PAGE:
Three years ago, Melania Guerra spent July Fourth not at a sun-drenched backyard barbecue, but atop the icy waters bordering the Arctic Ocean. As an oceanographer pursuing postdoctoral research, Guerra was studying underwater acoustics off the coast of Alaska.
The instruments she and her team had deployed the previous year had documented the effect of manmade noise pollution on bowhead and beluga whales, bearded seals and other animals that rely on echolocation to communicate, navigate and forage.
Unfortunately, Guerra had to leave one of her sensors behind. Its location in Russian waters on the western side of the Bering Strait was inaccessible to the University of Washington researchers. “The politics were affecting the science that we were supposed to be doing that year,” said Guerra. “That was the day that I said, ‘I think my cycle in science is done. I think I have to start looking for something else.’”
After a childhood spent attending a German school in her native Costa Rica and 12 years of studying and working in the U.S., Guerra felt she had a unique intercultural and linguistic skillset that she was not putting to use. Feeling a calling to pursue a career in science diplomacy, she found mentors: Christiana Figueres, the former executive secretary of the United Nations Framework Convention on Climate Change, and Román Macaya, who was then Costa Rica’s ambassador to the U.S. It was Macaya who pointed Guerra toward AAAS, and in September 2017, she participated in the intensive, week-long Science Diplomacy and Leadership Workshop at AAAS headquarters in Washington, D.C.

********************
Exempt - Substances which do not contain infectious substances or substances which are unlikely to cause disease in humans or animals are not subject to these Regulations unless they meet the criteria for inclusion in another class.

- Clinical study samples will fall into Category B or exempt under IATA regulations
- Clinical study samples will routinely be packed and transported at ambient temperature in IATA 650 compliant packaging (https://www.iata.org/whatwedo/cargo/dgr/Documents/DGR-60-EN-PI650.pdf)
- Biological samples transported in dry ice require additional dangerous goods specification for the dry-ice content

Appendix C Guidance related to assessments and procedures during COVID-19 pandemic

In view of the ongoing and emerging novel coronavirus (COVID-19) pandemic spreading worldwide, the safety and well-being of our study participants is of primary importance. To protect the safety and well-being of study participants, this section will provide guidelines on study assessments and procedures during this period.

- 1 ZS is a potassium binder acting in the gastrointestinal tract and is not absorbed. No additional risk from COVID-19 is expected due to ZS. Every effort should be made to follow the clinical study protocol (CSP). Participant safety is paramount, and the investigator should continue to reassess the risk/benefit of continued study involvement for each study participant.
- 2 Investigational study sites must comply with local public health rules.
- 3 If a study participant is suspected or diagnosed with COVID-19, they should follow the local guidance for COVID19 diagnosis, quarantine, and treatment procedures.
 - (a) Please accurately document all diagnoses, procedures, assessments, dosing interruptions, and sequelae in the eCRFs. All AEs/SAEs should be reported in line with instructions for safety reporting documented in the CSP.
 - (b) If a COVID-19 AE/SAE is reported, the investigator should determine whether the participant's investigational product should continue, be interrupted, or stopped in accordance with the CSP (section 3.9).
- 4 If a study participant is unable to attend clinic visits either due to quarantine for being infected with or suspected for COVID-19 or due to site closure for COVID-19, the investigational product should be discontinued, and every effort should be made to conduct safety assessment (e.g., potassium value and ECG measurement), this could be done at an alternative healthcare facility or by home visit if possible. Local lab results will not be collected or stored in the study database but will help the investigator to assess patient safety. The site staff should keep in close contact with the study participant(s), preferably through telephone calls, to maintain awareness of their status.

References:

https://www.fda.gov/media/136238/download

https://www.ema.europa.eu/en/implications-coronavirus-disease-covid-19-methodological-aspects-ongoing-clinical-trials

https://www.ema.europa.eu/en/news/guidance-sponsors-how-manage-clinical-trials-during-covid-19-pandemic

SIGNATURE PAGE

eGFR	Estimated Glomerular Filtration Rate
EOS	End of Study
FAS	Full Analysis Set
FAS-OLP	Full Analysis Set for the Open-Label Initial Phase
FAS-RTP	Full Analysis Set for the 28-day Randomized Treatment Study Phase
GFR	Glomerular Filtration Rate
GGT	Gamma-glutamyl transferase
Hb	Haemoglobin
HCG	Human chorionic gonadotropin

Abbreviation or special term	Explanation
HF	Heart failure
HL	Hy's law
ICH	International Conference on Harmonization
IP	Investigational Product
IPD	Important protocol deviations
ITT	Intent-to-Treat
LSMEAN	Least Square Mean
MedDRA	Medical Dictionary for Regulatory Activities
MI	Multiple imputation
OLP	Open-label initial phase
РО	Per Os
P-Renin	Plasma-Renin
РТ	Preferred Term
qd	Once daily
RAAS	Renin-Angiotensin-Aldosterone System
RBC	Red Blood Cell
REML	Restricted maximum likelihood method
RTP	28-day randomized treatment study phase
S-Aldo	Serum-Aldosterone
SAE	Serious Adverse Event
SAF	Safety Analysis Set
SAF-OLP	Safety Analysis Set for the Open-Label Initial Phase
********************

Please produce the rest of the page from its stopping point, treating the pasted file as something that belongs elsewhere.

Last month, AAAS welcomed 28 graduate students, STEM and international relations faculty, and non-profit professionals, representing 15 countries, to the second annual SDL. Though the AAAS Center for Science Diplomacy has been holding science diplomacy courses in partnership with The World Academy of Sciences since 2014, the SDL seminar is more narrowly focused: It aims to introduce participants to the science diplomacy ecosystem of the U.S., and of D.C. in particular.